Friday, February 29, 2008

Photos from my Texas Tech Workshop

Following up on my previous posting below, here are a couple of photos from my pre-conference workshop presentation, "Teaching through Song… in Non-Musical Disciplines," at Texas Tech University's 4th Annual Advancing Teaching and Learning Conference.

The audience seemed to enjoy the presentation and, more importantly, the idea of using topic-specific song lyrics to consolidate concepts in students' minds. One audience member who teaches poetry noted that Alexander Pope's couplets may have had the effect of reinforcing the content of his poems through the sounds that were created (or at least that's how I understood her point).

A music professor in the audience noted that students are sometimes taught to memorize the composers of classical pieces via make-believe lyrics, such as "It's a bird, it's a plane, it's a Mozart" (see here for another reference to that mnemonic).

Thursday, February 21, 2008

My Upcoming Presentation at Texas Tech Workshop

Today I am giving a presentation entitled, "Teaching through Song… in Non-Musical Disciplines," as a pre-conference workshop at the 4th Annual Advancing Teaching and Learning Conference at my home institution, Texas Tech University. Below is the abstract of my presentation:

Over the past year, I have come up with a unique way to supplement traditional lecturing in my classes – writing my own subject-specific lyrics to existing popular songs and singing them in class. In my view, such musical performances (with the lyrics available on class web pages) may promote student learning in at least two ways:

First, the lyrics themselves convey key concepts from the course. To the extent students can memorize the lyrics (or key portions thereof), that could help them keep ideas salient in their minds.

Second, experiencing these sing-along activities tends to put students in happy moods. A major review article on the cognitive and behavioral consequences of being in a good mood (Lyubomirsky, King, & Diener, 2005, “The Benefits of Frequent Positive Affect: Does Happiness Lead to Success?” Psychological Bulletin, Vol. 131) concludes that:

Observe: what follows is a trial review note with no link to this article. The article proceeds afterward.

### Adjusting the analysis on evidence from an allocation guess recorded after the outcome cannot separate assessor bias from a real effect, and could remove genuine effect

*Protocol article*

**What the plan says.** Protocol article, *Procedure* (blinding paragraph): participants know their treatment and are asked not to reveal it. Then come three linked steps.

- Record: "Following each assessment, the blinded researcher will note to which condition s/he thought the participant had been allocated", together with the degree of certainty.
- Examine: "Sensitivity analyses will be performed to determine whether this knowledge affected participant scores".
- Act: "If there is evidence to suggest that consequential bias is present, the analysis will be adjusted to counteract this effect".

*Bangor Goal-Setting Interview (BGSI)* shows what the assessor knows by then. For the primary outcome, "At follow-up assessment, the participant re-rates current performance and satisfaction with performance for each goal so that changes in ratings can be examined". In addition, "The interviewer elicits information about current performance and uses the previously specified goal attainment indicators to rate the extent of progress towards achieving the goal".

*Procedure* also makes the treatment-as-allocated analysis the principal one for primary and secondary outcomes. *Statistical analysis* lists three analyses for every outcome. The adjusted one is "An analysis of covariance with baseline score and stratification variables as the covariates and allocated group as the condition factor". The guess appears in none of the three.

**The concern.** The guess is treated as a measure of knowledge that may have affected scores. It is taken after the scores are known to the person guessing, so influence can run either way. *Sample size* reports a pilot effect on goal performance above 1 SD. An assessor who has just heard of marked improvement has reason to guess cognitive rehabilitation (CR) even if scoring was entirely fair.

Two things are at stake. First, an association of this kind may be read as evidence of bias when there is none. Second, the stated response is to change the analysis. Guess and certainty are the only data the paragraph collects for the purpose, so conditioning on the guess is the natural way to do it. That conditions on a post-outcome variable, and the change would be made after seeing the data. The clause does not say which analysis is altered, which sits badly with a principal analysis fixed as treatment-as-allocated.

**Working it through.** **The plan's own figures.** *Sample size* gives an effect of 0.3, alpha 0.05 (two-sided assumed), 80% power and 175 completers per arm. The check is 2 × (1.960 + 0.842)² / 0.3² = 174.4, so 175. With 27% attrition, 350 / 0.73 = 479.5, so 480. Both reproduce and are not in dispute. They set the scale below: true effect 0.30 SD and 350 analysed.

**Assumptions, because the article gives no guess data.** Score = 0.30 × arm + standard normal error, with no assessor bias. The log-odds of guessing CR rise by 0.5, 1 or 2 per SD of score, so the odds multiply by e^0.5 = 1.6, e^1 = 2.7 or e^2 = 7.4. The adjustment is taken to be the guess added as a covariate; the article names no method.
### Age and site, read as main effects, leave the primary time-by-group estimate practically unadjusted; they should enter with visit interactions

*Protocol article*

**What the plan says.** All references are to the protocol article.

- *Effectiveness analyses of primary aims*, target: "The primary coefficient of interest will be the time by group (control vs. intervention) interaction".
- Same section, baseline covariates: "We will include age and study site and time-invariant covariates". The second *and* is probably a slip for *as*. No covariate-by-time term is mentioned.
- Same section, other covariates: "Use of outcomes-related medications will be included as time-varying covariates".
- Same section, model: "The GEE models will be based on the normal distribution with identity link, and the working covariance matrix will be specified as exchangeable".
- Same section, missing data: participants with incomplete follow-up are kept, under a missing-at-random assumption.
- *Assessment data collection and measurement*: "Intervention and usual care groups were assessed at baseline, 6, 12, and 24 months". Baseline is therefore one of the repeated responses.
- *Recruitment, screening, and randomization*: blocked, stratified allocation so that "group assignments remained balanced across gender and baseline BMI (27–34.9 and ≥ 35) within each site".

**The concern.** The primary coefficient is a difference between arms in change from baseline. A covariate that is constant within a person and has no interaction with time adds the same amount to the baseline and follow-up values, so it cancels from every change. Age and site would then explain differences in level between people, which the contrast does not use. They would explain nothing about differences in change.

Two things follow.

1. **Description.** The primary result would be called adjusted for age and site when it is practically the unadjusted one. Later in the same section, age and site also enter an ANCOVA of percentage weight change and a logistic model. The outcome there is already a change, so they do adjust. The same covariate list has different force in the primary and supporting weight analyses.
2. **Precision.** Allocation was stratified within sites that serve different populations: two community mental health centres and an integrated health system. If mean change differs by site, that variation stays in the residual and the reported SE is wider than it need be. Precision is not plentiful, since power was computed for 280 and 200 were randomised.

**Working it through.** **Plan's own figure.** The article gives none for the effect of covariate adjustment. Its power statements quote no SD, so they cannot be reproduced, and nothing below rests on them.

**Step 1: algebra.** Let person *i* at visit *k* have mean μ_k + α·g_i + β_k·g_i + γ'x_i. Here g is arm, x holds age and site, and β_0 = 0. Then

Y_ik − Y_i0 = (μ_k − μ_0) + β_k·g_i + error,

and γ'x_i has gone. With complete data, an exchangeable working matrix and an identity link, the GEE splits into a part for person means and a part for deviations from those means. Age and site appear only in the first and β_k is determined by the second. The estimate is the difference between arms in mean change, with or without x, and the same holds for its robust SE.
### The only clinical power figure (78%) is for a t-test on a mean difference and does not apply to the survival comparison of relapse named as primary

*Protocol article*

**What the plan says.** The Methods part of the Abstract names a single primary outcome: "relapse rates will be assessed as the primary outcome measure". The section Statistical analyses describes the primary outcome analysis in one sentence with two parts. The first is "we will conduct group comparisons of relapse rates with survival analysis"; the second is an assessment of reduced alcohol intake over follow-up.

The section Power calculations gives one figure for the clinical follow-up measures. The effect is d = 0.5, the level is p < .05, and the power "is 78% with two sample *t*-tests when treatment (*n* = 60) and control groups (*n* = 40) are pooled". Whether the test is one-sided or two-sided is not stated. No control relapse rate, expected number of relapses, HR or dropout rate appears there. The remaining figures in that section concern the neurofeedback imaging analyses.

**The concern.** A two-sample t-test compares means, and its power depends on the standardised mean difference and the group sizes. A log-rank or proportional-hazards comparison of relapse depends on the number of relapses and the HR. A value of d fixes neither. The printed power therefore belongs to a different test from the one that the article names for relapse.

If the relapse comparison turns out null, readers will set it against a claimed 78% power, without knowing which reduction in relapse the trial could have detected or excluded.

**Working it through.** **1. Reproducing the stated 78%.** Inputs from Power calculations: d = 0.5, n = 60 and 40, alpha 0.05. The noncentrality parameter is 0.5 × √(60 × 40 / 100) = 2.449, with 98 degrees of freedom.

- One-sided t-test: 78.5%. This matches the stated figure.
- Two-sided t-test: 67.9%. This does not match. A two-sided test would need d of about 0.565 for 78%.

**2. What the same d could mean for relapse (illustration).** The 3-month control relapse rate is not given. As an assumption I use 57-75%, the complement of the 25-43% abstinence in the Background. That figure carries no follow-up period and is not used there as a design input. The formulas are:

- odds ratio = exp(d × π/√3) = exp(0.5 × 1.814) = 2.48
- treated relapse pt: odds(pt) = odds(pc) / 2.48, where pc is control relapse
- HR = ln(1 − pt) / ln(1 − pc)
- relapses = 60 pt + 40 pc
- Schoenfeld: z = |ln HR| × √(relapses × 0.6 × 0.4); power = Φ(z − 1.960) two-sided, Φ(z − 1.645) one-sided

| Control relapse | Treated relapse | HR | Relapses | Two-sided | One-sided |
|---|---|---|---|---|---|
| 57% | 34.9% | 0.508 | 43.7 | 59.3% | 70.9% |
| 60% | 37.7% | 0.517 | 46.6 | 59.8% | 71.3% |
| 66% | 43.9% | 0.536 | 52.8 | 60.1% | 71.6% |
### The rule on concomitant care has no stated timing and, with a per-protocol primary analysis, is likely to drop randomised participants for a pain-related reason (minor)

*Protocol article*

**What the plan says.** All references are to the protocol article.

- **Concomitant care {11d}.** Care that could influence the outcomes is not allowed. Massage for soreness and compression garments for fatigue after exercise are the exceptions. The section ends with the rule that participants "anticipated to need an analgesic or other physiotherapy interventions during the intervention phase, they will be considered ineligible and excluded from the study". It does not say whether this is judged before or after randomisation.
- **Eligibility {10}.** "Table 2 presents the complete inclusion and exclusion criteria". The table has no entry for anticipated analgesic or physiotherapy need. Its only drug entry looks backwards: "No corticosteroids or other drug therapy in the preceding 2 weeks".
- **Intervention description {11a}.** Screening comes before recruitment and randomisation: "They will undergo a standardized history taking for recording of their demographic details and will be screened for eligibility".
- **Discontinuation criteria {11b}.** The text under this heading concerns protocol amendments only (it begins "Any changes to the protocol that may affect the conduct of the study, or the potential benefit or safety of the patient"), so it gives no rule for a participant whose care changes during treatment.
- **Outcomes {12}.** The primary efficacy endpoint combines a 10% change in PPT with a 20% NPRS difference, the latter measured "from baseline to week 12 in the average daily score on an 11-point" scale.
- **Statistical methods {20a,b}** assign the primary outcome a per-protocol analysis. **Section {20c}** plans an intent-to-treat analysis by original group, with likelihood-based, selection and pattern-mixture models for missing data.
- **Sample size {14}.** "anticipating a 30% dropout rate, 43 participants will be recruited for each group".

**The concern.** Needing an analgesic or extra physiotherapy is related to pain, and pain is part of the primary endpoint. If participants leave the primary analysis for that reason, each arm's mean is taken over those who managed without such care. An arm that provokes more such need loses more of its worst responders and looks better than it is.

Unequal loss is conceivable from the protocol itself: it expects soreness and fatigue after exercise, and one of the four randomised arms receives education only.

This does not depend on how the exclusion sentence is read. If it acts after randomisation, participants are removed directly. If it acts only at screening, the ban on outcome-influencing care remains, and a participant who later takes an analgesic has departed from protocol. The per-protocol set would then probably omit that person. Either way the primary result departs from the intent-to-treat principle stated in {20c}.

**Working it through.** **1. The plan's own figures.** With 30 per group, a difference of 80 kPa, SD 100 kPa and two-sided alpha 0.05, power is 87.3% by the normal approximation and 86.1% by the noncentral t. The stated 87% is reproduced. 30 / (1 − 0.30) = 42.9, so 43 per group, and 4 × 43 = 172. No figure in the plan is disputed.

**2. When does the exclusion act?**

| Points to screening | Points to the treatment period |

“…laboratory findings on induced positive moods suggest that pleasant emotions enhance performance on simple measures of flexible thinking and originality” (p. 838).

During my proposed session, I will exhibit some of my sets of lyrics, sing a little bit, and discuss the feasibility of having other instructors transfer the activity into their classes.

My thanks to everyone who attended and to the conference organizer who oversaw my participation. For the latter, I've written a little musical tribute!

Oh, Suzanne Tapp
Lyrics by Alan Reifman
(May be sung to the chorus of “Oh Susannah,” Stephen Foster)

Oh, Suzanne Tapp,
Of the TLTC,
She helps enhance the teaching,
Of Texas Tech’s faculty...

Friday, February 8, 2008

Introduction to the Blog

For roughly the past year, I have been writing new academic-type lyrics to established popular songs, as an unusual -- but perhaps effective -- teaching aid. I put these lyrics on the web and periodically sing them in my classes.

I am a professor of Human Development and Family Studies at Texas Tech University, but my Ph.D. (University of Michigan, 1989) is in Social Psychology. I took a lot of social-science statistics courses in grad school, and teach statistics and research methods at Texas Tech.

Given all the academic disciplines involved, my lyrics are scattered over various class websites. On this "Teaching through Song" page, I make all the links to the lyric pages available in one location (see upper right-hand column). I will also use this forum to comment on general issues regarding teaching through song.

I am not claiming to be original with the idea of academically oriented song lyrics. Tom Lehrer, who wrote such lyrics in the 1950s through 1970s, is perhaps the best-known practitioner of the craft.

In terms of contemporary work, a fun-loving group at the Consortium for the Advancement of Undergraduate Statistics Education (CAUSE) has been writing (and compiling) lyrics for number-crunchers, whereas Walter F. Smith maintains a compendium of physics songs. Smith's site also contains a component on how to use these songs in class.

Stepping outside traditional academia, but much in the same spirit, the politically satirical songs of the Capitol Steps and Mark Russell are also well known in many circles.